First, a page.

Parish reassignments can be stressful for priests, and for the people in the pews, too.
Just one verse each day.
I have two questions for you. What is the reason for frequent priestly reassignments? We seem to get a new priests at our parish every three years or so. Also, what is the best way to welcome our new priest? I would like to do something nice to make him feel welcomed. Ideas?
Both are great questions.
I asked a few priest friends of mine what are some ways their congregation can make them feel welcome and their replies were as varied as their personalities. Most suggested inviting Father over for dinner, but keep in mind that some priests may be more introverted or extremely busy settling into their new assignment. Feeding Father seemed to be the most suggested and welcomed advice, though, because who doesn’t appreciate a nice meal? My favorite comment came from a local priest who said “If you feed me, I’ll remember your name.” Tip noted, padre.
There were also a few suggestions that a nice card welcoming the priest was a genuine and simple effort they often appreciated. You could even slip in a $10 gift card for gas or coffee in the card. It doesn’t need to be an extravagant effort to still be sincere. Other ideas included spiritual bouquets (like this beautiful example) or offering to help out or volunteer at the parish.
Now let me add how to make a priest NOT feel welcome. Don’t tell Father “This is how it’s always been done” or “That’s not how Fr. Previous Priest used to do things.” Don’t complain to other parishioners or publicly voice your objections if the new priest does something you don’t like or don’t agree with; basically don’t be a gossip. Patiently give each new priest the chance to find his footing in this new environment. Patience is probably the best gift you could give to any new priest.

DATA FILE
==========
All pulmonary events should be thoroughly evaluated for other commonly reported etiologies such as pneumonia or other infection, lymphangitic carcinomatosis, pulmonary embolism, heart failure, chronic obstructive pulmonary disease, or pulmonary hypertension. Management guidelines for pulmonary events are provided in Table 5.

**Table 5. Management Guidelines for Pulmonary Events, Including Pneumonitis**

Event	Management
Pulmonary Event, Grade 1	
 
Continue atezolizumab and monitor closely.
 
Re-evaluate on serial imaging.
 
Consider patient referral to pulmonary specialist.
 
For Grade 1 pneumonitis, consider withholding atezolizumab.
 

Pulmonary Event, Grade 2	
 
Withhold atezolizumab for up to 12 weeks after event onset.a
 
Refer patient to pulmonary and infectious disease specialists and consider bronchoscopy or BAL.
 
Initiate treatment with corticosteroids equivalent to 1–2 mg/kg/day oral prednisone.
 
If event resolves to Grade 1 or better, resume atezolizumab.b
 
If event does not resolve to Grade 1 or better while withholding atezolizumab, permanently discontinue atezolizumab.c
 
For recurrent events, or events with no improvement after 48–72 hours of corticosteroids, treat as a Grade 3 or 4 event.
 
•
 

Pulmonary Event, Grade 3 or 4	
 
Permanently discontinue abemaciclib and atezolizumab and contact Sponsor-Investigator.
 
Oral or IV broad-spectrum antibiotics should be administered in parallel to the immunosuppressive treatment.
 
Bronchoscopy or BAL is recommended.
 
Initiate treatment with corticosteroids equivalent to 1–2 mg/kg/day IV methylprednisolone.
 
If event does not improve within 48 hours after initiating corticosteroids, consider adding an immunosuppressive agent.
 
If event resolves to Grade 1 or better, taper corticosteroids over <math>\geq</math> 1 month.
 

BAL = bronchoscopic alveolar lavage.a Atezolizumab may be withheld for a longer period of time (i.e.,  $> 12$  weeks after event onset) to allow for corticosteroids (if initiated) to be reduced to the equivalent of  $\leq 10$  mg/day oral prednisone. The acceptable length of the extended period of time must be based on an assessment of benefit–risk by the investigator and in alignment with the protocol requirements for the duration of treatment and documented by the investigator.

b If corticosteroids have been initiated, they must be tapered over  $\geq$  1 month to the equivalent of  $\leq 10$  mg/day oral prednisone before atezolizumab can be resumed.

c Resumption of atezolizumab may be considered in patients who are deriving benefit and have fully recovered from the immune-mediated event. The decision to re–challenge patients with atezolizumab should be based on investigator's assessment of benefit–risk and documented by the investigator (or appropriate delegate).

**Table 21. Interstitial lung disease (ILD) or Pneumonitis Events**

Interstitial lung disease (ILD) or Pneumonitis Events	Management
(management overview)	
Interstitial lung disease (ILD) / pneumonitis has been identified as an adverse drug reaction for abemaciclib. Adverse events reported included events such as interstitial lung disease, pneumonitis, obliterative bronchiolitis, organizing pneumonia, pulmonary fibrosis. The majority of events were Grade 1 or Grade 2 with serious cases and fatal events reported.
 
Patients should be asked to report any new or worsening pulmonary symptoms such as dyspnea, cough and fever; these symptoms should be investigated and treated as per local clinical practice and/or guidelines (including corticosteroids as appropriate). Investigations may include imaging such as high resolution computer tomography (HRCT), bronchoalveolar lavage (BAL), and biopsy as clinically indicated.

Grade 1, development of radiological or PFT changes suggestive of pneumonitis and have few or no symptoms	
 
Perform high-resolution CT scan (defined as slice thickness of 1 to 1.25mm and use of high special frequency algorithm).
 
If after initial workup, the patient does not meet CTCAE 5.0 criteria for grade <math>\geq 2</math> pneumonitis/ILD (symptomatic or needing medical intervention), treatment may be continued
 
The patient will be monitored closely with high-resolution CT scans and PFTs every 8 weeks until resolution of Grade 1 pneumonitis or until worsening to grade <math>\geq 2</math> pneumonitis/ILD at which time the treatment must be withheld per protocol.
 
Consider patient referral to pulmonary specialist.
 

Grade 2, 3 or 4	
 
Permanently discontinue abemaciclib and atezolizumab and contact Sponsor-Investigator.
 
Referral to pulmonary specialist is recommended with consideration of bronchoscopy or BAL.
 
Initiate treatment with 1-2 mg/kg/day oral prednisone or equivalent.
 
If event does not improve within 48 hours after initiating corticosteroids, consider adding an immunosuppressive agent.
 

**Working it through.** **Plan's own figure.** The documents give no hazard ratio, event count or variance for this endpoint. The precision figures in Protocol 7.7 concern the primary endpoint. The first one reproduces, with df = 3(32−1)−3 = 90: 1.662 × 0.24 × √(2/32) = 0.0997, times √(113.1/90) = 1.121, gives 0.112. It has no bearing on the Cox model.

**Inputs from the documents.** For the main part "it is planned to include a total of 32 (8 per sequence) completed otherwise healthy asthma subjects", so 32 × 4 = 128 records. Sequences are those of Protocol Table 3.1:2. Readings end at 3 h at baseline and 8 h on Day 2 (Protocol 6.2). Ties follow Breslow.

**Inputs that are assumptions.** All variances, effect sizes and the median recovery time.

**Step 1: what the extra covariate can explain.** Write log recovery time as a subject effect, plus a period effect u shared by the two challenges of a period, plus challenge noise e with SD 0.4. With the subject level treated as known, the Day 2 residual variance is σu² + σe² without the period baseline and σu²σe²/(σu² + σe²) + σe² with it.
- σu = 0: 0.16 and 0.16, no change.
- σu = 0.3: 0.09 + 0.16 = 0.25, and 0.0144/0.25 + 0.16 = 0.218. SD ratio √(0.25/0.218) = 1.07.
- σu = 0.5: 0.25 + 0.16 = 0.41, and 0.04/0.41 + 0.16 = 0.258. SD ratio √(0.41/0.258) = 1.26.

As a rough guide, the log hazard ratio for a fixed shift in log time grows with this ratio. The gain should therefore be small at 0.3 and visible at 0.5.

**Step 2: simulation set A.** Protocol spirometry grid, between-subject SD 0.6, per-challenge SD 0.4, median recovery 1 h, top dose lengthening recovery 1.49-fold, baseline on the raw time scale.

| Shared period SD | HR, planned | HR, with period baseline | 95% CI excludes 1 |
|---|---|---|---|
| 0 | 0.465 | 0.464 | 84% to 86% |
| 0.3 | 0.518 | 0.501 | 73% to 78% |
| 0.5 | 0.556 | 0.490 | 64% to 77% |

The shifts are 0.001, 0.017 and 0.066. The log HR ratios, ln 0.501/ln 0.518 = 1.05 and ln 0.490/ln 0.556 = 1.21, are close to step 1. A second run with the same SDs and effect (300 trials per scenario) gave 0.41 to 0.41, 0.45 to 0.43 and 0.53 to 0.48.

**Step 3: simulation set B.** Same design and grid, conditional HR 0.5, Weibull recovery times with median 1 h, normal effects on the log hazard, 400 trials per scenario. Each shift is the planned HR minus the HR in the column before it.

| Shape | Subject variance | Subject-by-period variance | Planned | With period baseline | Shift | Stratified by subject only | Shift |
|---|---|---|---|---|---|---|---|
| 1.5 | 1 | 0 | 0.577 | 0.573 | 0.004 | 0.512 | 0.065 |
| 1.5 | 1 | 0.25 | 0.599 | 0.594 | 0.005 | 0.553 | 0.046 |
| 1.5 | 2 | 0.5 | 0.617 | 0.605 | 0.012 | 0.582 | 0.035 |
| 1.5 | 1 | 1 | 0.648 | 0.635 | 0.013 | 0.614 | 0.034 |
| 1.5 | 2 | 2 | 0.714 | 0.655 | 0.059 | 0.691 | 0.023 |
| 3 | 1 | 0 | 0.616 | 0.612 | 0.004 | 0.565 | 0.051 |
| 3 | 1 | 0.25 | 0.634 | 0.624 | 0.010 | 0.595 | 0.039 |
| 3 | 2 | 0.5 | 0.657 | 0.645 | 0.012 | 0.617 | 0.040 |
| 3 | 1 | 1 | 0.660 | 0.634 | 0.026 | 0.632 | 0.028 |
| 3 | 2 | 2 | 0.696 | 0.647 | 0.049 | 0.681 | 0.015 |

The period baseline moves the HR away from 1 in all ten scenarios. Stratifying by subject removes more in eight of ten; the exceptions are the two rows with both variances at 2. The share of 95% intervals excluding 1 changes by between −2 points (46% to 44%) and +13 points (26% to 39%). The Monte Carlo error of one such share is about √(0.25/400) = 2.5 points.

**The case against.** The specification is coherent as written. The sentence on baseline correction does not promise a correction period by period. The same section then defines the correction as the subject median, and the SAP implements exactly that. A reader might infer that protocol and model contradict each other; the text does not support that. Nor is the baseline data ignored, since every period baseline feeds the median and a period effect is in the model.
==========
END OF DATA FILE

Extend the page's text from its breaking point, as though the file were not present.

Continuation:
As for your other question, there can be several reason for reassigning a priest to a new parish and the frequency in which it’s done varies from diocese to diocese. In my own diocese, pastor reassignments happen every six years and in other dioceses it can be without any terms at all. When it’s without terms a pastor can request to stay or be reassigned with the bishop giving the final approval.
For the parochial vicar, or assistant pastor, they typically have no terms and can be moved around more frequently, generally every 1-3 years. I’ve been told the reason for this frequency is so they can gain experience in preparation for their more permanent role as pastor. The circulation of priests typically serves practical reasons. It helps priests broaden their experience and perspectives but it also can prevent cults of personality from forming around priests.
I know reassignments can be stressful for all involved, the priest and the congregation, and adjusting to change can be harder for some than others. Some priests transition with little effort and some parishioners can become very anxious when they receive word that a priest they’ve become attached to is moving. We could argue either way about the necessity for such frequent change. But in the end, it’s important to remember that the main relationship is always between the People of God and Jesus Christ.